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Sustainability: A Critical Link between Food Choices and Well-Being

Luke Coutinho

Yogita Mehra
15 October 2020

This article is written by Yogita Mehra. She started Green Essentials in Goa, out of an interest in the environment, a desire for better food quality and her passion for kitchen gardening.

As we realise the critical linkages between our food choices and our well-being, it’s important to select more sustainably grown food for better health, nutrition and less environmental damage

Sustainability has become a buzzword when it comes to food and farming, with every artisanal farmer, nature lover and gourmet chef extolling its virtues and advantages extensively. But what exactly does sustainability mean and imply in the context for most of us as consumers.

Over the last couple of decades, it has become pretty clear that the methods of food production employed across most of the world are undermining our health instead of nourishing it.

For many of us, there is a growing realisation that many things going wrong with our food are a result of how we are producing it. Many of the inputs and practices involved in chemical-based farming have over time created significant negative impacts. Pesticides are merely the most obvious cause of the problems, with toxic sprays being overused and their residues making their way into our bodies as we consume them. They’re also harming the health of farmers who apply them and polluting the environment that we rely on for fresh food, air and water.

If we seek better and more nutritious food for ourselves, then these will have to come via a healthier and more sustainable food production system.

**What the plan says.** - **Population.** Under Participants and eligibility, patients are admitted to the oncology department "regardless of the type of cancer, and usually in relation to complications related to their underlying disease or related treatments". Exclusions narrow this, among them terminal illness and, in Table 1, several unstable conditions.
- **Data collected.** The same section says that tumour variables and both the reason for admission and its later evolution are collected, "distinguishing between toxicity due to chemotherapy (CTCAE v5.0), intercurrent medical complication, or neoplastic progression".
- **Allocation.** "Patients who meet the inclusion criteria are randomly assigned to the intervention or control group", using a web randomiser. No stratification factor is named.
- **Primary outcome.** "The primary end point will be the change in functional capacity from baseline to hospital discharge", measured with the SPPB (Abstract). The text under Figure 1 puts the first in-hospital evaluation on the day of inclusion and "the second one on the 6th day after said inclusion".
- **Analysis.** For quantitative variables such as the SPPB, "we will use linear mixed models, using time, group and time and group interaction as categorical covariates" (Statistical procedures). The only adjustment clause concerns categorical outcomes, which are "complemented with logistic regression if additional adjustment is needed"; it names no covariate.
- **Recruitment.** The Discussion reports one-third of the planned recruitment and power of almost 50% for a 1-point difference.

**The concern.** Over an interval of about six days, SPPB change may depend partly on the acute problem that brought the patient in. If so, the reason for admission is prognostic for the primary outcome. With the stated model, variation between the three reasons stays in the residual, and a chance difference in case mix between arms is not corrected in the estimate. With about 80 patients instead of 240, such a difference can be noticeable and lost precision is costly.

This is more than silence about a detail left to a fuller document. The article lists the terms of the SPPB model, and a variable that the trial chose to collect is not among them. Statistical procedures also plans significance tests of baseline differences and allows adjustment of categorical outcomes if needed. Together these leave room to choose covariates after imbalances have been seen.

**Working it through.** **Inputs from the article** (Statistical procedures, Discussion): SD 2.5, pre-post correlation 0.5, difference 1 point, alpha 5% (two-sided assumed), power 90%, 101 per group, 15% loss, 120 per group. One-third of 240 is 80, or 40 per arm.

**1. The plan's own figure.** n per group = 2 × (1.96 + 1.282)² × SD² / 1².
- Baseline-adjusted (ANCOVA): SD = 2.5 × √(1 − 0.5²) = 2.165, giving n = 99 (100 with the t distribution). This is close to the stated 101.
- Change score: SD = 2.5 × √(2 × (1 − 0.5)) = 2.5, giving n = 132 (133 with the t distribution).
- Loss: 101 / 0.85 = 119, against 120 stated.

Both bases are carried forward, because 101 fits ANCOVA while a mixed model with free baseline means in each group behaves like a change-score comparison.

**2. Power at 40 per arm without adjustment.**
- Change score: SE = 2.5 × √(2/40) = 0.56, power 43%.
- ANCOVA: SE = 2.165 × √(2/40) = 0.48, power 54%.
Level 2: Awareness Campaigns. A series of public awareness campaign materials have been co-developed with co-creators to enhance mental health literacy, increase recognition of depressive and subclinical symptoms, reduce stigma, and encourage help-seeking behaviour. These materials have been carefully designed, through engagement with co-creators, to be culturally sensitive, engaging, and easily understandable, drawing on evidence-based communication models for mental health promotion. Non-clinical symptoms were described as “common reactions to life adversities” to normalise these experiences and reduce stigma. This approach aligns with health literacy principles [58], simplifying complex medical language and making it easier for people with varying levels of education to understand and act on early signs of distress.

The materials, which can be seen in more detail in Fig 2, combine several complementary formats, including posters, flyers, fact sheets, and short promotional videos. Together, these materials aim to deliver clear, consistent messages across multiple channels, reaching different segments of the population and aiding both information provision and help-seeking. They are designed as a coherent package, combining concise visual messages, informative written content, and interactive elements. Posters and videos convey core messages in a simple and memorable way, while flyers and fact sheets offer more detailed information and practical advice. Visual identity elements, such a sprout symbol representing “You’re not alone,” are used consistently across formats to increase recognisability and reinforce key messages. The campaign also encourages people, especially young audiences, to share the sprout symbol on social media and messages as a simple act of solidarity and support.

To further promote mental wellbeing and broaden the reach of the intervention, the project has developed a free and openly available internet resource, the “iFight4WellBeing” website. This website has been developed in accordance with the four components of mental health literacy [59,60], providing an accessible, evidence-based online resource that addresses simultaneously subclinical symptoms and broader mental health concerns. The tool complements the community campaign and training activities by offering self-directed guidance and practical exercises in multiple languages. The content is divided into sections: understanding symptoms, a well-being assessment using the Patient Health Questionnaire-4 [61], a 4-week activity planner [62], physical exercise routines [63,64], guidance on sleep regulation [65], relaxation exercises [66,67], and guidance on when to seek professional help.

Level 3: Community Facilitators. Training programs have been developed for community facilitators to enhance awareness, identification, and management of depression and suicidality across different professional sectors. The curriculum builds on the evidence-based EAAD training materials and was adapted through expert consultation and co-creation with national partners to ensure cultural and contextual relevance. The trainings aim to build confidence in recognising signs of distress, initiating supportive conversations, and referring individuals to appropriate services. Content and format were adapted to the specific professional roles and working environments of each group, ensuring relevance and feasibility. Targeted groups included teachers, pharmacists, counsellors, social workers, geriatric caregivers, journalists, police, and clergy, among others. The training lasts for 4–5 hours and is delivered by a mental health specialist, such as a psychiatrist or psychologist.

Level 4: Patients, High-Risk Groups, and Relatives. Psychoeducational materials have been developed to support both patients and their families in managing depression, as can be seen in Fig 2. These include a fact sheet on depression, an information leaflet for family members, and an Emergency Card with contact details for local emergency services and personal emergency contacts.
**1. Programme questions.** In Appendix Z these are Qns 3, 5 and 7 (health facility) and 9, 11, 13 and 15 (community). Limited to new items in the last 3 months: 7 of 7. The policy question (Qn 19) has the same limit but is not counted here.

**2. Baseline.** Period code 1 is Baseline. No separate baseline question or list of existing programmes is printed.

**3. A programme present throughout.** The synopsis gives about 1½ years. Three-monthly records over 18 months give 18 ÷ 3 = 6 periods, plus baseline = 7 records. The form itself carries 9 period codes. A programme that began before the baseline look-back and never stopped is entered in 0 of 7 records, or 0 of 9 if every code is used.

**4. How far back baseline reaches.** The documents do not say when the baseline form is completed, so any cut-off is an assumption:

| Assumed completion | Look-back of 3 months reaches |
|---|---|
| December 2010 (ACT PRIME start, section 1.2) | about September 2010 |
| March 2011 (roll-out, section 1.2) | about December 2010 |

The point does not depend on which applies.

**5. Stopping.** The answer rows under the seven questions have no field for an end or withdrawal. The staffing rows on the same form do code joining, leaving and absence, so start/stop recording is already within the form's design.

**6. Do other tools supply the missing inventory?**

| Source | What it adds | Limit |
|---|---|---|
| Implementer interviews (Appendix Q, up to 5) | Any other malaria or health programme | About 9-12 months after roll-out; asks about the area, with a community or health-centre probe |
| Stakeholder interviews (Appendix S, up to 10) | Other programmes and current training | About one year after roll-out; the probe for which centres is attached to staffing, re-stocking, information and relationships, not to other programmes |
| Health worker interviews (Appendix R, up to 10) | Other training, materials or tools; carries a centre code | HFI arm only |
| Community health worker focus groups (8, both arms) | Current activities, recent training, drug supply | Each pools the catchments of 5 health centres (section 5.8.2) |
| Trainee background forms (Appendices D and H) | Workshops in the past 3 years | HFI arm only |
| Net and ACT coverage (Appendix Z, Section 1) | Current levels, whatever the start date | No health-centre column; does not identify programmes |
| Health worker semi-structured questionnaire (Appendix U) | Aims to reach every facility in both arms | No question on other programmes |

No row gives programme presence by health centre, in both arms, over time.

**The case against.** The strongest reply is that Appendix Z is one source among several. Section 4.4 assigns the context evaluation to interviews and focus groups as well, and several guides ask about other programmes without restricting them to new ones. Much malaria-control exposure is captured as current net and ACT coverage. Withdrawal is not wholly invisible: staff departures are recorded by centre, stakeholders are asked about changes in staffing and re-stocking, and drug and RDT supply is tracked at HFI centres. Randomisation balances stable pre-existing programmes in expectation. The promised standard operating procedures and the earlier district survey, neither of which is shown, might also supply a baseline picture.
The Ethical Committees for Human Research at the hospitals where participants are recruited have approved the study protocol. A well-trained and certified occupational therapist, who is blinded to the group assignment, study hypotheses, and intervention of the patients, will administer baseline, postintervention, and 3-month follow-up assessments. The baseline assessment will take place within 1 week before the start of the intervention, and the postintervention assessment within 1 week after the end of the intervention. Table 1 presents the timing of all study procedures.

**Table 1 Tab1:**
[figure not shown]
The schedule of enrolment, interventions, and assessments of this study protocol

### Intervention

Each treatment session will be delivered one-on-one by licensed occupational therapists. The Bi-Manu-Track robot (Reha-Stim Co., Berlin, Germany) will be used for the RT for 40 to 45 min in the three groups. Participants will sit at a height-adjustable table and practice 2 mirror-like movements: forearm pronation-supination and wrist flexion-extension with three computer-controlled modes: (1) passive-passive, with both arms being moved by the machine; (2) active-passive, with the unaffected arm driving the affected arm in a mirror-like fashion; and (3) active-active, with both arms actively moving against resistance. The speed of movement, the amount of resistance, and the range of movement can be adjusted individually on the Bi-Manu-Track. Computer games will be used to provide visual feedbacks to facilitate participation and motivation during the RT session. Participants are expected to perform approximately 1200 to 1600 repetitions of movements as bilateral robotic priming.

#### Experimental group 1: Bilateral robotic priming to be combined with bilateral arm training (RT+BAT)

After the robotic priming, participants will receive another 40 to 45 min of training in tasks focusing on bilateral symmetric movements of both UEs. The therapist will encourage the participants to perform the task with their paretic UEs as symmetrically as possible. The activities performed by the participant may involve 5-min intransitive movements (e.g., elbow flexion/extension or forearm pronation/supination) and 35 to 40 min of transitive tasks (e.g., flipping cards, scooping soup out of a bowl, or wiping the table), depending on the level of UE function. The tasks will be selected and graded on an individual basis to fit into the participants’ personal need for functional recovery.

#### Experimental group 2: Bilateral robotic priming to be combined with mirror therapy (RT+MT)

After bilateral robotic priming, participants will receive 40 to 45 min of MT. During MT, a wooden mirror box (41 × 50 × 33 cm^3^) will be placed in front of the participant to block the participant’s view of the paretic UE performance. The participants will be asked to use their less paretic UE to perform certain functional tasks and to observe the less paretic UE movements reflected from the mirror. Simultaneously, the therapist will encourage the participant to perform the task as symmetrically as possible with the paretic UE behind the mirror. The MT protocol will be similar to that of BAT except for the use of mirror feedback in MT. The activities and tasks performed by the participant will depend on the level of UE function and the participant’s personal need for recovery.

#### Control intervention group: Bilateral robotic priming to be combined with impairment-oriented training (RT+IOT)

The importance of sustainable farming

Eat Breakfast

Sustainable farming practices address the drawbacks of the synthetic chemical-based industrial farming system by adopting techniques that are more in sync with our health and with nature. These practices avoid the use of chemicals in farming — pesticides, fungicides, urea etc. — and instead utilise a variety of practices to enhance and maintain soil health. Healthy soils produce healthy food, is pretty much the guiding principle of this movement. Organic farming, bio-dynamic farming, natural farming, agroforestry and permaculture are some examples of sustainable agricultural models that are becoming popular among farmers and consumers seeking to see food produced in healthier ways.

But sustainable farming isn’t merely about eliminating chemicals from our farms, because there is much more that is wrong with our food system. Where we grow it and what we choose to grow as food are also critical in this regard.

Vegetables and other foods that are grown thousands of kilometres away from where we consume them cannot possibly retain their freshness and nutritional value. For instance, how can the adage “an apple a day keeps the doctor away”, hold true if the apples are travelling halfway across the globe to be consumed weeks later? There is now a greater realisation that food grown close to our cities and towns are substantially more nutritious and richer in flavour because they are fresher as they have had fewer food miles to travel.

We’ve also suffered a staggering loss of food biodiversity in the last 70 odd years, with hundreds of varieties of indigenous grains, vegetables and fruits simply disappearing from our food chains and our plates. Many of these have been replaced by exotic foods which are perceived to be more desirable than our own foods. We can now see that the emphasis on these foods has been misplaced, and that the loss of traditional foods leads to not merely a loss of our culture but also the loss of important ingredients for our health.

Red amaranth grown in peri-urban farms in Goa